The action of Petersburg takes place during the year of an abortive revolution, 1905. It is a novel about revolution-- in part. A bomb is to be thrown at a conservative senator. But political motivations are less unimportant since the bomb is entrusted for this task to the senator's son. It is a generational conflict, the principle of fathers vs. sons perpetuated ad infinitum (connected to mythical archetypes). Or it is a cosmic principle. Or perhaps a simple familial conflict, its roots in the mother's infidelity and flight abroad (in parody of Anna Karenina). Or it is all these, compounded and complicated by the fact that the revulsion Nicolai Apollonovich feels toward his father Apollon Apollonovich stems from the physical and habitual similarities of father and son; he is revolted by his own flesh because it reminds him of his father's, and the reverse. A mousetrap goes off as Nicolai receives the package with terrible contents; it is a detail relevant to both Ableukhovs.
But Petersburg is also a novel on the ambivalence of national identity, stuck between the east and west. Petersburg as capital city lies at the center of this conflict. The most premeditated city in the world, tyrannically imposed on backward Russia by Peter the Great, to drag her into the West, founded on a swamp at great human cost. Russian authors have been preoccupied with this theme since Pushkin's The Bronze Horseman. Bely follows his predecessor's (Gogol and Dostoevsky) concerns, and supercedes them. The statue of Pushkin's poem once again rears up, and gallops along the city cobbles in pursuit of its victim. The protagonists are infected by the city. Its myths are given the tangibility of bronze and concrete.
Events and characters are not developed linearly. Events are initiated, interrupt, reiterated, and returned too from another's perspective. Identity is uncertain. The novel is built upon motifs weaved through the text, reoccurring in different contexts, migrating from character to character. The most meaningful insights arise from noticing the patterns. All the same, suspense is maintained; the bomb is wound and ticks inevitably to the conclusion.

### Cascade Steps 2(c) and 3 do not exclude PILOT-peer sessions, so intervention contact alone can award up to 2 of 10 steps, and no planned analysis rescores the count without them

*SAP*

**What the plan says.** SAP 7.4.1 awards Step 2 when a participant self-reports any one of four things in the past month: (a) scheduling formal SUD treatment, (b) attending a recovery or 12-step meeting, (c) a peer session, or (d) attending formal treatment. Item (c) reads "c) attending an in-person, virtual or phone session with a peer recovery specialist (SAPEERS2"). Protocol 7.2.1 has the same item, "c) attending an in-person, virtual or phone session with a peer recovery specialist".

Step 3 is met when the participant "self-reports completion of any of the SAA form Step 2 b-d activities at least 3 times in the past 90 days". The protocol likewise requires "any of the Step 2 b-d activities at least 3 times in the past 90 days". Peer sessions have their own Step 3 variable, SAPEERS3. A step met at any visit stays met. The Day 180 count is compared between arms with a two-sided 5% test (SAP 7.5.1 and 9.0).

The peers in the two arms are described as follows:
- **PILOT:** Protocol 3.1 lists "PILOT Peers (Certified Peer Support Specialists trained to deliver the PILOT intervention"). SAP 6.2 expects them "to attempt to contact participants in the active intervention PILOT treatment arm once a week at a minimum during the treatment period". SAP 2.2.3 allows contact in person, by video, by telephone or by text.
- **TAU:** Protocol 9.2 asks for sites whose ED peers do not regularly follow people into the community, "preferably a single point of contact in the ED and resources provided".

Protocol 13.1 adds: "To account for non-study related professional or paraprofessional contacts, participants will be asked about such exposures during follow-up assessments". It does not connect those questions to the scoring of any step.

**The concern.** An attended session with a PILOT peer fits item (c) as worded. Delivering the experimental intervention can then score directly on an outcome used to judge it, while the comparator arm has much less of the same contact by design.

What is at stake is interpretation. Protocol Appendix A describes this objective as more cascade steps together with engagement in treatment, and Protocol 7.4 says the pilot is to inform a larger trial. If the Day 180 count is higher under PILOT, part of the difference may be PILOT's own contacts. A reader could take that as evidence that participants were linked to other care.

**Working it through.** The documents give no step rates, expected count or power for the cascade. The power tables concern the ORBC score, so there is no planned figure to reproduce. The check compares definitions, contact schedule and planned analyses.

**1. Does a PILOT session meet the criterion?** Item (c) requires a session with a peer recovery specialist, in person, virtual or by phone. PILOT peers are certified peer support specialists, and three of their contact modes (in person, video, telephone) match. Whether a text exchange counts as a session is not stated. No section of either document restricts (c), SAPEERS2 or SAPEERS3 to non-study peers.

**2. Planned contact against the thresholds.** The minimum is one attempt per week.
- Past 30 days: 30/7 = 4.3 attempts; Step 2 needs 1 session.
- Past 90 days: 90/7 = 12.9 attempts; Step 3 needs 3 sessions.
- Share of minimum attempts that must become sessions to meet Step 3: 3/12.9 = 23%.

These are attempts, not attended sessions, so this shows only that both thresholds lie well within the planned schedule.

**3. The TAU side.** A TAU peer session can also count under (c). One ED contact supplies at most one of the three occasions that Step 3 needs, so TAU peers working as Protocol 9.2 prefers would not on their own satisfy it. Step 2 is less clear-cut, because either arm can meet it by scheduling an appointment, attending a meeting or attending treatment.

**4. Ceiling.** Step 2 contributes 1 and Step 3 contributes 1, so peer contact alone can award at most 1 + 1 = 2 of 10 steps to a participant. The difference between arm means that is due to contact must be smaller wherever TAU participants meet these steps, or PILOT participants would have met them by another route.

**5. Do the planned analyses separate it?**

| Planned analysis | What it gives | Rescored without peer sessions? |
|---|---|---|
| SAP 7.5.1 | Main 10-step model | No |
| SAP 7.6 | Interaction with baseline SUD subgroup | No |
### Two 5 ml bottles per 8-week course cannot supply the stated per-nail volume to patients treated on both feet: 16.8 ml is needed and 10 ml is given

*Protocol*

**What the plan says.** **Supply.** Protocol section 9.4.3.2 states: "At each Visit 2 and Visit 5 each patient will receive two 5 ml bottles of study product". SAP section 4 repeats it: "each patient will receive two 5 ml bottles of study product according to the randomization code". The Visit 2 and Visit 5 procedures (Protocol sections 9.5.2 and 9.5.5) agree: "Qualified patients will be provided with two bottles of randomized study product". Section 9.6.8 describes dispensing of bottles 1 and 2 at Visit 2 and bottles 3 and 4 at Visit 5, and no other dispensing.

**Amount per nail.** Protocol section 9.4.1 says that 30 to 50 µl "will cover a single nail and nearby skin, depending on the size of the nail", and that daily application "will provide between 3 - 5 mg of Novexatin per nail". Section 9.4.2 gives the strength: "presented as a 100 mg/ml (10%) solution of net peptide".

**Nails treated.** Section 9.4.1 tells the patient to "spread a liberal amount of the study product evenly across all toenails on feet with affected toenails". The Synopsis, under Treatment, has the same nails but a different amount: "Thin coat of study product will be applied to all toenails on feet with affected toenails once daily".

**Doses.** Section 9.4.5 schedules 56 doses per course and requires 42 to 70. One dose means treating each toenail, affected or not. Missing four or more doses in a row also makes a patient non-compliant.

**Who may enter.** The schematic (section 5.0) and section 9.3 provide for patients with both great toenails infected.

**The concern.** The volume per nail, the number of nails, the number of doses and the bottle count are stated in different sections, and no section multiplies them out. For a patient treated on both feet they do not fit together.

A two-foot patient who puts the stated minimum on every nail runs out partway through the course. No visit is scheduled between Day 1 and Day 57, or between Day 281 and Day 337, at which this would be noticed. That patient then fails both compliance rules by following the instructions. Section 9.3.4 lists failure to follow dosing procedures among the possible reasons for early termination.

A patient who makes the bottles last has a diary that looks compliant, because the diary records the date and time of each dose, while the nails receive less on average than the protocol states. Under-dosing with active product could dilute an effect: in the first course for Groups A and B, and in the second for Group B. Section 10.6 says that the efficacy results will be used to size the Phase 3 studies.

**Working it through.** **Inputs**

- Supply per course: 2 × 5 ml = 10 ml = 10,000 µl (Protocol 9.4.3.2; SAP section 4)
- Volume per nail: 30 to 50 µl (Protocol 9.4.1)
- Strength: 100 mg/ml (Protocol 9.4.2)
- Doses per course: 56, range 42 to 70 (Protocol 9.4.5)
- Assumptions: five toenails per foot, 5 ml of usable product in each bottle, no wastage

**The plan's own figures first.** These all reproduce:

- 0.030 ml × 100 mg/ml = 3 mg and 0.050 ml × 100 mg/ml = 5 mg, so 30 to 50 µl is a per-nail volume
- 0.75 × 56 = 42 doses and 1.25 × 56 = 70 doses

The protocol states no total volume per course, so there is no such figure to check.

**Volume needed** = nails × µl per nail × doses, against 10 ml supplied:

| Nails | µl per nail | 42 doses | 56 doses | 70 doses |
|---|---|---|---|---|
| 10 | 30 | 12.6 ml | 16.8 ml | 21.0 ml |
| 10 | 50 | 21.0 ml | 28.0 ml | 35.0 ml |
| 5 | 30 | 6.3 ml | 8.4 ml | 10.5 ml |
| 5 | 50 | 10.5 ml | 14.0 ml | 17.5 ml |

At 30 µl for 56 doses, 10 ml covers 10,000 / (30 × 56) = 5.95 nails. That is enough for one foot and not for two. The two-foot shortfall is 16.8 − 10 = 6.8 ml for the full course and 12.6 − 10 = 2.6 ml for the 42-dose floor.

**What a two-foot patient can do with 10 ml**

Yet, like Ulysses, it is also a comic novel, however grotesque and pathetic. The flappings of a domino. It manages to be both apocalyptic and mock-apocalyptic, an embodiment and parody of its time. Cultural preoccupations are laid bare, but not without deflation; Nietzscheism and neoidealism, Dionysus and Christ, Schopenhaurean pessimism, revolution and reaction, spiritualist salons with Japanese decor, Mongolism, Messianic designs.
Much more could be said, my observations are by no means exhaustive (not even on the level of plot), but I'll refrain. The odd beauty that Petersburg affords cannot be summed briefly. To hint at its structure (which is more subtle and elaborate than I've indicated), and concerns (which are more varied) has been my task. I suspect that even my greatest efforts could not bring fully to light this magnificent strangeness, and unreal, shady city.